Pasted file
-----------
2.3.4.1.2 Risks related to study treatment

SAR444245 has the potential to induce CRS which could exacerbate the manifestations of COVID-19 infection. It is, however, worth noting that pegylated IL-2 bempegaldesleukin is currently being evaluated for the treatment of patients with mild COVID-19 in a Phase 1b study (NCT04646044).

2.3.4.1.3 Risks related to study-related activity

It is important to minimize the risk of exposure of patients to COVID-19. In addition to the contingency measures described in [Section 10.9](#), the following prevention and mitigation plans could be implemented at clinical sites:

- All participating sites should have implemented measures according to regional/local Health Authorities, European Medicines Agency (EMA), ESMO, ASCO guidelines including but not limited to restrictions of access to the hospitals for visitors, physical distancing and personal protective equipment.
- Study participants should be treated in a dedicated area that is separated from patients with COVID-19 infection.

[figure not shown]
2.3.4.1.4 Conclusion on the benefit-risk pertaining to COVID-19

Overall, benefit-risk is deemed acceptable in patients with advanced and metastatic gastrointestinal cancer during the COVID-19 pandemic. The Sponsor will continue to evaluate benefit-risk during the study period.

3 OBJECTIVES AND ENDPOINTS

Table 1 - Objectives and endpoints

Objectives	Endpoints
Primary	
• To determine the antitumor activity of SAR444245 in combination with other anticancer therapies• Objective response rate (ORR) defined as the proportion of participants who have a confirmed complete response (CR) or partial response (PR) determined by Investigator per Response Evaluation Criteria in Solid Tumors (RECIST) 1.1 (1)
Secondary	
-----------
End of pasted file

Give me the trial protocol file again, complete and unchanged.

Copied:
2.3.4.1.2 Risks related to study treatment

SAR444245 has the potential to induce CRS which could exacerbate the manifestations of COVID-19 infection. It is, however, worth noting that pegylated IL-2 bempegaldesleukin is currently being evaluated for the treatment of patients with mild COVID-19 in a Phase 1b study (NCT04646044).

2.3.4.1.3 Risks related to study-related activity

It is important to minimize the risk of exposure of patients to COVID-19. In addition to the contingency measures described in [Section 10.9](#), the following prevention and mitigation plans could be implemented at clinical sites:

- All participating sites should have implemented measures according to regional/local Health Authorities, European Medicines Agency (EMA), ESMO, ASCO guidelines including but not limited to restrictions of access to the hospitals for visitors, physical distancing and personal protective equipment.
- Study participants should be treated in a dedicated area that is separated from patients with COVID-19 infection.

[figure not shown]
2.3.4.1.4 Conclusion on the benefit-risk pertaining to COVID-19

Overall, benefit-risk is deemed acceptable in patients with advanced and metastatic gastrointestinal cancer during the COVID-19 pandemic. The Sponsor will continue to evaluate benefit-risk during the study period.

3 OBJECTIVES AND ENDPOINTS

Table 1 - Objectives and endpoints

Objectives	Endpoints
Primary	
• To determine the antitumor activity of SAR444245 in combination with other anticancer therapies• Objective response rate (ORR) defined as the proportion of participants who have a confirmed complete response (CR) or partial response (PR) determined by Investigator per Response Evaluation Criteria in Solid Tumors (RECIST) 1.1 (1)
Secondary	